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Tribune Looks At The Mismanagement That Led To CPS' Historic School Closures

By Chuck Sudo in News on Dec 7, 2013 5:00PM

Image credit: alamosbasement

Mayor Rahm Emanuel and Chicago Public Schools officials repeatedly said the decision to close 54 schools at the end of the 2012-13 school year was predicated on saving the school district money amid declining enrollments and a lack of funds. Opponents of the plan, however, said CPS should had years to fend off these closures and put the district on solid financial footing.

The Tribune published a detailed, interactive investigation that looks at how the city wasted money spending general obligation bonds—starting in the Daley administration—with little in the way of restrictions, oversight, or the consideration of that spending's long-term ramifications on future generations of Chicagoans. Basically, it's the governmental version of living off credit cards.

The Tribune found the city spent $9.8 billion in general obligation bonds from 1989 through 2012. That money, ostensibly intended for infrastructure improvements, was instead spent on items like software that became obsolete; spare parts for vehicles; the greening initiatives that were part and parcel of the Daley administration, such as flowers and extra trash bins; and even bags to pick up dog shit.

The Tribune calls the spending "equivalent to taking out a 30-year mortgage to buy a car and making your children—or grandchildren—pay it off, with interest.

Once the Tribune establishes the pattern of wasteful spending, it moves the focus of the investigation to CPS itself. Of note in this is the school district's old headquarters on West Pershing Road and how the city spend millions in bond obligations to repair the complex even as CPS abandoned the complex for newer, more modern facilities.

Chicago’s bond money at work from Chicago Tribune on Vimeo.

The city spent this money despite a warning from a top official the complex was a "financial sinkhole;" today the complex has been deemed as a hazard by a building inspector. The investigation touches on the diversion of tax increment financing that was so prevalent during the Daley administration but it also shows CPS didn't spend what TIFs it had at its disposal (much of them came from TIF districts intended for blighted communities) wisely, pumping millions into new school buildings that are currently underutilized and repairs of older structures the district eventually shut down.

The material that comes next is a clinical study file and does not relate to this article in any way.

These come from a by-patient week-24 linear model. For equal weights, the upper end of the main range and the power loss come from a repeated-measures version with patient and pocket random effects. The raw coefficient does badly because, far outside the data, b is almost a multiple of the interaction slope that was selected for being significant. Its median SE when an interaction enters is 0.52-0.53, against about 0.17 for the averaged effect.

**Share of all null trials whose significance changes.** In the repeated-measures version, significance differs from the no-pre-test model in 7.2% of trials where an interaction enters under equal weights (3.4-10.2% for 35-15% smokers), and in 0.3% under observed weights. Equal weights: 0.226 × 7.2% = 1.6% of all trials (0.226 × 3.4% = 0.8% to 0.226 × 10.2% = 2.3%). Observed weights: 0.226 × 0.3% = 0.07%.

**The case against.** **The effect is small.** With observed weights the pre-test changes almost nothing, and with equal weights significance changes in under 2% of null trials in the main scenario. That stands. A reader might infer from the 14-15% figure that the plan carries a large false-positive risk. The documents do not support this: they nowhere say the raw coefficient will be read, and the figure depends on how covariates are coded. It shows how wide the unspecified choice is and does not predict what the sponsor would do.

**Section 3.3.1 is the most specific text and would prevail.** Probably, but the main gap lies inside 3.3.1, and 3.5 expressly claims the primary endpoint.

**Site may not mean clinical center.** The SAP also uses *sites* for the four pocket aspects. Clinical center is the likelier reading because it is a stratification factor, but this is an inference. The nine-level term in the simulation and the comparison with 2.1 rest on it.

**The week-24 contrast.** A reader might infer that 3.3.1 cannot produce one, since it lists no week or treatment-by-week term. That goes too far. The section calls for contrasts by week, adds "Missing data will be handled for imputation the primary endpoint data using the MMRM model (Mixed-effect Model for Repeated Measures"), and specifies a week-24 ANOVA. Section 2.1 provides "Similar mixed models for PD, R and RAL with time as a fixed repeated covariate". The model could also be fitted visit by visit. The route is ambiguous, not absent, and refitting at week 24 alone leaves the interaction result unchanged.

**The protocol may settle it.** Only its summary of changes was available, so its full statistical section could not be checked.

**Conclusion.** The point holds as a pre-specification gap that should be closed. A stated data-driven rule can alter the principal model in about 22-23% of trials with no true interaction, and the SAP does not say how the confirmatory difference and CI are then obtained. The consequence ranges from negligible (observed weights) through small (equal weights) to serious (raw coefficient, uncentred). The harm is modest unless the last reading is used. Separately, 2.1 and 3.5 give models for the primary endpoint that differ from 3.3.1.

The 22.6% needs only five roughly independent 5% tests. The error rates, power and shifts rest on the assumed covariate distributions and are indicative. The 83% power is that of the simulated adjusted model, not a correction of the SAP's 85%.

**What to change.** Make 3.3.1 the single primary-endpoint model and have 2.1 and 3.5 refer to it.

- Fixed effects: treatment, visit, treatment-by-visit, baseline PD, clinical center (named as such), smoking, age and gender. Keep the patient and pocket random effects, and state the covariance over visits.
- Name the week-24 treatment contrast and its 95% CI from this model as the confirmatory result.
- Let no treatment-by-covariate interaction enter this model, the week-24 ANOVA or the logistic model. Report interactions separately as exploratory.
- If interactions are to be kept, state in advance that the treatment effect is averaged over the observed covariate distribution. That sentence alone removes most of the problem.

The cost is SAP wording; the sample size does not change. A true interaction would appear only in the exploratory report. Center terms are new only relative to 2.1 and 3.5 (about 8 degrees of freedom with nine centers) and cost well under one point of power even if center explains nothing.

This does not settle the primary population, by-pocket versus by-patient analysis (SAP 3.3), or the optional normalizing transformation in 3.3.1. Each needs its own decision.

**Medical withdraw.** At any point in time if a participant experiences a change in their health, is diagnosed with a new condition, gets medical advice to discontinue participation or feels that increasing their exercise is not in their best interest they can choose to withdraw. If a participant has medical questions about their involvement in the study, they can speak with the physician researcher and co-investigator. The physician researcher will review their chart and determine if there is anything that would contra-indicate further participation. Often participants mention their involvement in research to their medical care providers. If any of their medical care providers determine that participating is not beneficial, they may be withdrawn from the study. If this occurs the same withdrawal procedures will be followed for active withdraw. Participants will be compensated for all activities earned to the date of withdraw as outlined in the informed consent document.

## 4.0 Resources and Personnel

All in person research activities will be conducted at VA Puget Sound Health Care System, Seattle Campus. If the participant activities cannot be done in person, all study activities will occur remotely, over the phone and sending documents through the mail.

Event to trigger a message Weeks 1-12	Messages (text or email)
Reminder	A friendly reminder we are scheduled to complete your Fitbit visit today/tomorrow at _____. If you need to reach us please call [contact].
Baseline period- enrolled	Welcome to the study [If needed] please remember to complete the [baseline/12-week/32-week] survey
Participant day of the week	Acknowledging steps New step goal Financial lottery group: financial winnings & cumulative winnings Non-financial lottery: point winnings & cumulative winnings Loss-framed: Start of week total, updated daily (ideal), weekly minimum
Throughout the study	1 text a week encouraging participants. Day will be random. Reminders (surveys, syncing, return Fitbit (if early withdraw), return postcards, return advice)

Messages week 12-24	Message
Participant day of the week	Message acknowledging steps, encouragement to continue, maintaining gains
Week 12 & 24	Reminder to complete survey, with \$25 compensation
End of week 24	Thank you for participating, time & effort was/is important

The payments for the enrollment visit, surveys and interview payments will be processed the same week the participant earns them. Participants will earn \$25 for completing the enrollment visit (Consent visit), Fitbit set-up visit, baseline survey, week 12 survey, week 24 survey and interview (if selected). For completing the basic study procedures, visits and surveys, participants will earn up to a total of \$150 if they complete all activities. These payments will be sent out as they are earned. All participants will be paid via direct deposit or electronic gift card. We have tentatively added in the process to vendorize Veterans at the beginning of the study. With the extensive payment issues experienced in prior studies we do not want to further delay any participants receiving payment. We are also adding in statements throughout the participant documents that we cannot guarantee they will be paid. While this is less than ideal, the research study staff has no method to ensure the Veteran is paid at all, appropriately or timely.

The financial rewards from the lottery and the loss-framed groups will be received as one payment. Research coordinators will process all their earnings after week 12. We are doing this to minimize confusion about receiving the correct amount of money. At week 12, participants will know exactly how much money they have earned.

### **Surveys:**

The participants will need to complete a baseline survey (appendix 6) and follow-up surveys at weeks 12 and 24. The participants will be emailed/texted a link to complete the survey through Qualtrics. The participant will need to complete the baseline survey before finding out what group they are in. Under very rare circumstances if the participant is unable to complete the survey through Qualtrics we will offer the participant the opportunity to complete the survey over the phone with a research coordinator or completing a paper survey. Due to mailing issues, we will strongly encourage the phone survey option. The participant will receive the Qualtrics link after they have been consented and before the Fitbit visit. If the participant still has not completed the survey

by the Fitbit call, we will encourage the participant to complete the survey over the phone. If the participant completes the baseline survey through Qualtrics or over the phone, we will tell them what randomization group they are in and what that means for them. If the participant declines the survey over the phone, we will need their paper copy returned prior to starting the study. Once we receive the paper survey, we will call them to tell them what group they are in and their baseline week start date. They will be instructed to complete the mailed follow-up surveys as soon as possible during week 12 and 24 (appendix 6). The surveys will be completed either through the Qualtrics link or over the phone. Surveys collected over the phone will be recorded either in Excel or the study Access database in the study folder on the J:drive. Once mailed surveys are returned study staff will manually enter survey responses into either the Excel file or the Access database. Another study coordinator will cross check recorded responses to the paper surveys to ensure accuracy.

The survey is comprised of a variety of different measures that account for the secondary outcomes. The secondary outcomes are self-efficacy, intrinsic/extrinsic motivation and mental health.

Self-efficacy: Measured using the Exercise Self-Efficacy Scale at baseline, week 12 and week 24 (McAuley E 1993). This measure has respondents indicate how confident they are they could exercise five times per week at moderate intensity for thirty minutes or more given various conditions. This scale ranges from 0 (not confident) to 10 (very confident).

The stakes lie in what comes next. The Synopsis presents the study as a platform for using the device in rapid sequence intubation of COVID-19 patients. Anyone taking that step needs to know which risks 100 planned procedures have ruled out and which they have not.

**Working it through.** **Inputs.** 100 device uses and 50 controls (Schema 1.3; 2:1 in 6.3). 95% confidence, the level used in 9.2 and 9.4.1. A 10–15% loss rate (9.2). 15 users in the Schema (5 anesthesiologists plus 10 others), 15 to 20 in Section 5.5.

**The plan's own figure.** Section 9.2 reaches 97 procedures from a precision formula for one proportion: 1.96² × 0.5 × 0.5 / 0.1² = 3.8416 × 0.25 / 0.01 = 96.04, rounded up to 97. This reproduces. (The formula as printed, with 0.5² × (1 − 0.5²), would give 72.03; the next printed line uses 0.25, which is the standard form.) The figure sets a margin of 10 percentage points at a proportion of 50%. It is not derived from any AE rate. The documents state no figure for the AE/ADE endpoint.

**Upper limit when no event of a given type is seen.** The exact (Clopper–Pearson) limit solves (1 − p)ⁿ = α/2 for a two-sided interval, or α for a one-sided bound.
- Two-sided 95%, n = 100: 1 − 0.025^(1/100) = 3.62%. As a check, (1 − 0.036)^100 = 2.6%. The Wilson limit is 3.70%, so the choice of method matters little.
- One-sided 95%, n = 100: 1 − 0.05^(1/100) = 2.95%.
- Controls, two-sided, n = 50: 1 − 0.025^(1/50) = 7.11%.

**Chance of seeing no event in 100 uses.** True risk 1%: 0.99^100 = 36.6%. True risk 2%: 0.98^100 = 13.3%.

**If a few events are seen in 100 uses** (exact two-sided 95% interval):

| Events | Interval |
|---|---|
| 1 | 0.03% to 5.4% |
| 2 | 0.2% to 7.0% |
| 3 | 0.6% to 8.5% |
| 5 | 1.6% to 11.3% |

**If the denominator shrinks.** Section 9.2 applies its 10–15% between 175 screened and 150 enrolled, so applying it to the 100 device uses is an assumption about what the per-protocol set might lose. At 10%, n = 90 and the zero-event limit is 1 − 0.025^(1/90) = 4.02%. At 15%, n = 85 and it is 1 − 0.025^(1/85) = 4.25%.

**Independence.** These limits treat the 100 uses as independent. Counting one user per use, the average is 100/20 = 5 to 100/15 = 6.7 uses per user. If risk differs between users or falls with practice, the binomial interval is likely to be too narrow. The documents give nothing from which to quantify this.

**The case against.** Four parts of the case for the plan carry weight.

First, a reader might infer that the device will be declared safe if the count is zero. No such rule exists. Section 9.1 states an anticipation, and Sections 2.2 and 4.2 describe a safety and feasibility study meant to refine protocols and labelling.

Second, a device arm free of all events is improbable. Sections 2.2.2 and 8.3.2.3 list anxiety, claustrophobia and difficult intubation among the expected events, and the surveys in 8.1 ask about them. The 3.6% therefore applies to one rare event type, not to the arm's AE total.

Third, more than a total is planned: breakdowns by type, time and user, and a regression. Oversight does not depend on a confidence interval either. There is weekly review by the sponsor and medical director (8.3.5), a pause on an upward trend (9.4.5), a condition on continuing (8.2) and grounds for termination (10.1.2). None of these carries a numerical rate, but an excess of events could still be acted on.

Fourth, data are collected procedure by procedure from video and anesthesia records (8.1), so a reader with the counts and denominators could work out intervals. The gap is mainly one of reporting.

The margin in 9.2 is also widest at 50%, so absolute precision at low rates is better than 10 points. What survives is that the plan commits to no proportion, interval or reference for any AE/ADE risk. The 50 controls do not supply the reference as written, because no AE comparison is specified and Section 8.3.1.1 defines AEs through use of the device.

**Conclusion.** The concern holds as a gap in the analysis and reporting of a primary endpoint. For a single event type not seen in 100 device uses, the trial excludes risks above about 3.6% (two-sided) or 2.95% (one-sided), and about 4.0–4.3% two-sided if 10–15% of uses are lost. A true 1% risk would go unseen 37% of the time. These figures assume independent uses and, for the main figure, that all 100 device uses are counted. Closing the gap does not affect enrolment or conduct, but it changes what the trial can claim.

Compounding this spending is the city's practice of refinancing its debt: Chicago's long-term debt has quadrupled between 1995 and 2002 and now stands at $14 billion. In a time period where low interest rates can help municipalities reduce what they have to pay in debt, some of the refinancing deals made under the Daley and Emanuel administrations have worsened the city's long-term debt. The investigation shows Emanuel has continued this "scoop and toss" practice even as he's slashed budgets and laid off workers.

The combined practices have led to a financial reckoning for Chicago and particularly CPS. The Tribune found that in 2011 the district spent more than a quarter of unrestricted state aid intended for education payments on debt obligations, instead.

Yet CPS still spent bond money as enrollment in the system decreased, as predicted by experts.

More than $1 billion was spent on schools that are now less than 60 percent full between 1996 and present day, and spent millions more closing down the schools it targeted at the end of this school year.

If you want to know why Johnny can't read, it's because CPS officials don't know how to maintain a sensible budget.